Crosswalks: Jack has spent most of his life in Singapore and Evan has been here the entirety of his little life. Thus, this lifestyle is all they really know. They count the floors on every elevator ride and know to look both ways and hold hands while crossing the road. Speaking of crosswalks…they have become second nature to the boys. Jack learned early on– “green man means go” and “red man means stop.” They both love to push the crosswalk button and will now even fight over who gets to push it. The pictures below are from the crosswalk we use every single day.



Big brother taught him well

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Then there’s that time you think of capturing a sweet, crosswalk photo of your hubby and son, and then realize your three year old is already half the size of your husband…yikes!


Scootering: We got Jack a second-hand scooter when he was two, and he quickly mastered it. Here’s a short video of him being a typical, city kid with one of his best buddies. This is easier than pushing almost 100 lbs in a double stroller and more fun for him. Whew!

Speaking of crosswalks–

We live less than a five minute walk to Orchard Road, the busiest and best shopping district in all of Singapore. Here is a snapshot of our a normal crossing.

(yes, Evan has a mini broom with him…some kids have lovies; mine prefers a broom)


Stroller life: While I dearly miss having a vehicle and being able to conveniently toss them and all their crap in the car and take off at my leisure, this chapter of our lives has taught us a great deal as a family– patience, togetherness, tenacity, and gumption. Some days, I see city life as a heck of a lot easier than having a car. I mean, how convenient is it to load up the kids in a stroller, walk down the street to pick up groceries, and then walk home? There are no tantrums of strapping them in a carseat or the dreadedness of taking them out of the car if they fall asleep while in transit. If they do happen to fall asleep, I can easily push the stroller into the house and let them keep snoozin. Easy peasy!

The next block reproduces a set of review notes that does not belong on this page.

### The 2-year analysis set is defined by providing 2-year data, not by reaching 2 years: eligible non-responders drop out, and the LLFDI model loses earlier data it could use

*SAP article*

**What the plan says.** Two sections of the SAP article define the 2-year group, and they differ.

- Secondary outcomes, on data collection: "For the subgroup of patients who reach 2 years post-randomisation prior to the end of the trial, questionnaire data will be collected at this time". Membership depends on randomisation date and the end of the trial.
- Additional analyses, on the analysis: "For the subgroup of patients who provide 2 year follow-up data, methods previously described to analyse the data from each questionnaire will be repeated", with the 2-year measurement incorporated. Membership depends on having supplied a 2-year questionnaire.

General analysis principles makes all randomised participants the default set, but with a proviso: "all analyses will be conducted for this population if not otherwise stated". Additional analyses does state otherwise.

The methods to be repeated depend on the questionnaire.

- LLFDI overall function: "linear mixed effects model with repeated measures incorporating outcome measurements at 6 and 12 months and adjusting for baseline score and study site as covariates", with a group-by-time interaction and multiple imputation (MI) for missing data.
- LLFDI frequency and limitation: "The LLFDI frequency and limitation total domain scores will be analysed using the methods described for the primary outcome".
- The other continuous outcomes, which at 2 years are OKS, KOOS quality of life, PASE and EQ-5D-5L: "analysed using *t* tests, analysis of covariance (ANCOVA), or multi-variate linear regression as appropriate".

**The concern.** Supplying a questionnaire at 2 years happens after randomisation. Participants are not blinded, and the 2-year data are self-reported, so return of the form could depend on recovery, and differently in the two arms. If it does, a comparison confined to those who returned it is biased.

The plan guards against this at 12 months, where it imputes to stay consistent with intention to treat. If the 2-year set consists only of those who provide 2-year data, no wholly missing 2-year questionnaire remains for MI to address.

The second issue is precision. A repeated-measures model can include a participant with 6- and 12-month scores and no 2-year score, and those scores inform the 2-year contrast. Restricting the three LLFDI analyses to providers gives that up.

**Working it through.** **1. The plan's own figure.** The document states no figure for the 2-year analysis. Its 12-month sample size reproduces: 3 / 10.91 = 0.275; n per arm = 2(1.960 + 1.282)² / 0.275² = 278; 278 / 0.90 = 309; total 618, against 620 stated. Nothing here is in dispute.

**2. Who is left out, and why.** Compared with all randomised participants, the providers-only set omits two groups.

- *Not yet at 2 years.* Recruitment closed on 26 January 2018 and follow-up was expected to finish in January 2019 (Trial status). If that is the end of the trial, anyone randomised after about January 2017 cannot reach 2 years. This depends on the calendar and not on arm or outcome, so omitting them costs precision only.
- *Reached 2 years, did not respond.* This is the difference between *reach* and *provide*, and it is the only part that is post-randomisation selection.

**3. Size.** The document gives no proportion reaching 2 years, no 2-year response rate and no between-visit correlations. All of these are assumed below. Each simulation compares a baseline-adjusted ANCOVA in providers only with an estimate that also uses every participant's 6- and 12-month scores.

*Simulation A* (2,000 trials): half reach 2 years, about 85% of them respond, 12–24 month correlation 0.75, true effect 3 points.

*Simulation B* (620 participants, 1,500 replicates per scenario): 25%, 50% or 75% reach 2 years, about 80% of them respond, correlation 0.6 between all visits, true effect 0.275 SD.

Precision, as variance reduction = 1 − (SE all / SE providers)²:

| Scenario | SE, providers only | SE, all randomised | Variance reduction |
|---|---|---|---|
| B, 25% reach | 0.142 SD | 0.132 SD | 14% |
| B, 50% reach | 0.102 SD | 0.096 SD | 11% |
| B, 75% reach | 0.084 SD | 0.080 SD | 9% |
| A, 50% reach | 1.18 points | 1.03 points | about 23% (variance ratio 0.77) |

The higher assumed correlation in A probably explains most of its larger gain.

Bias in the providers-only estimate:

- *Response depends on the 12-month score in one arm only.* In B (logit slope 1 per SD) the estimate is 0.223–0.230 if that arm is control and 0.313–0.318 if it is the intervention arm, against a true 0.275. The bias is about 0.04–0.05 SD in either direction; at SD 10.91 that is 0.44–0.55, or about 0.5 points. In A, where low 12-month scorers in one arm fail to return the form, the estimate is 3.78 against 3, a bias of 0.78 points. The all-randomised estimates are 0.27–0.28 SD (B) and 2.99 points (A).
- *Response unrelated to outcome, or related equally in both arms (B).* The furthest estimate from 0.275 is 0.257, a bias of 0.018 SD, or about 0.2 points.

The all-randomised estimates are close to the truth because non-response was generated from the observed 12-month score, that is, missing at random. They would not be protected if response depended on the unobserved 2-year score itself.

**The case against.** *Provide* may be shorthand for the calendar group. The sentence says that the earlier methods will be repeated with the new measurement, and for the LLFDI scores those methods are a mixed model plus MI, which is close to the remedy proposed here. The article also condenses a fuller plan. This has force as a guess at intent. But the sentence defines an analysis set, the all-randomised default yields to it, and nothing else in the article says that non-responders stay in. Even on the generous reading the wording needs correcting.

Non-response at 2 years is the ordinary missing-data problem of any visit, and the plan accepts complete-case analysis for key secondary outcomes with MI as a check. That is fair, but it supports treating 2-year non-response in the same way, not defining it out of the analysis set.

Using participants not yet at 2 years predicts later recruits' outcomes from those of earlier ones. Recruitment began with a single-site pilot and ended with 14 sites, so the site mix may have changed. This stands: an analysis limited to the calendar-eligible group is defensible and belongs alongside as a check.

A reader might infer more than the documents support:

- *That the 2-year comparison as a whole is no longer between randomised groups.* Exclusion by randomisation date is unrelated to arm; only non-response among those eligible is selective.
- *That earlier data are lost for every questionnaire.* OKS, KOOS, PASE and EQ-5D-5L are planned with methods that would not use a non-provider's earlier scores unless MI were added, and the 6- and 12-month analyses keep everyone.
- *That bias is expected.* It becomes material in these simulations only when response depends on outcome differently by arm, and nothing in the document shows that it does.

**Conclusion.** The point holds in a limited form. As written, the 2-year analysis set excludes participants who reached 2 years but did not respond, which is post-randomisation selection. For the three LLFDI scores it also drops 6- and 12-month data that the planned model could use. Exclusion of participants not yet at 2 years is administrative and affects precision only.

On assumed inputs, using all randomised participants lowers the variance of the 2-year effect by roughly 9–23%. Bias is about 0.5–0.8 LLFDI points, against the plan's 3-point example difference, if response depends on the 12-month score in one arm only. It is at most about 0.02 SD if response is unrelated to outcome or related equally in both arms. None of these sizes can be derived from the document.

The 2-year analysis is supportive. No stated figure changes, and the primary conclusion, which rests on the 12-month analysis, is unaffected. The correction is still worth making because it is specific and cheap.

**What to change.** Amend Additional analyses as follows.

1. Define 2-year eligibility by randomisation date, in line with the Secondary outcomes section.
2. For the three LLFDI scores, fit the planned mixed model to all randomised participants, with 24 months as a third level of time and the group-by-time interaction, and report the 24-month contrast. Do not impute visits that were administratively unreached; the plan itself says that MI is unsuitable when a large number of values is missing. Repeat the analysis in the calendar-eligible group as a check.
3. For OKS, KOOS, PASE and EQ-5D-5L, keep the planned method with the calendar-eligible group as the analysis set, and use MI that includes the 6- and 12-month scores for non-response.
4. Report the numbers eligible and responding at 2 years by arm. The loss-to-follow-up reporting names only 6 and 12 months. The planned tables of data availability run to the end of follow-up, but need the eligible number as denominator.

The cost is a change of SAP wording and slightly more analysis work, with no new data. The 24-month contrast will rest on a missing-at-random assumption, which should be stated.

Exhibit A: Christmas shopping last year wore out Jack. He finished this nap in the house…in the same position.


Exhibit B: Evan fell asleep when I stopped for coffee, but he also finished his nap at home in the stroller.


I could go on and on with these type of pictures…hehe

Sometimes I’ll let them walk, but they’re mostly content with riding in the stroller. Being a city kid allows for tons of distractions, so you aren’t constantly getting bored and wanting out. And seriously, God bless this double stroller!!!



Interesting people passing by, flashing billboards on buildings, and sometimes a little ice cream on the walk home doesn’t hurt for a solid distraction either 😉

Drive-throughs don’t exist here, so all hail the sidewalk vendors!!


Equally thankful for the open-air Ben and Jerry’s across the street from our condo.


Living in the tropics, we sometimes have gecko distractions…


and construction is ALWAYS a favorite excuse to stop and observe. Pure fascination!


The boys now attend the same nursery school three days a week. Another huge perk of city life is the school is less than a ten minute walk out of our tower. Pic below was taken on the way one morning — one excited, one not so much. Haha!


Walking: When Jack does get an itch to walk, then I get pictures like this–







Evan has recently started to give me grief about walking from time to time as well. Mostly when daddy is with us 🙂

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RAIN, RAIN, RAIN: The biggest pain and annoyance of urban life is when it rains. And when it rains in Singapore, it POURS! Living on the equator brings tropical rainstorms, and they are no joke!! Finding a cab during these times is impossible or triple the price, and walking home in a monsoon is zero fun.


(ohhhh those little peeping toes above steal my heart)



Funny story about this picture… In the early months of settling in Singapore, I sent the below photo in a group chat. One sweet, momma friend politely told me I had the rain cover on backwards. Poor Jack. It wasn’t until we were back home before I realized it. Oops! The things you learn navigating city life…sigh.


Getting caught in one of those rainstorms with no umbrella = SOAKED!!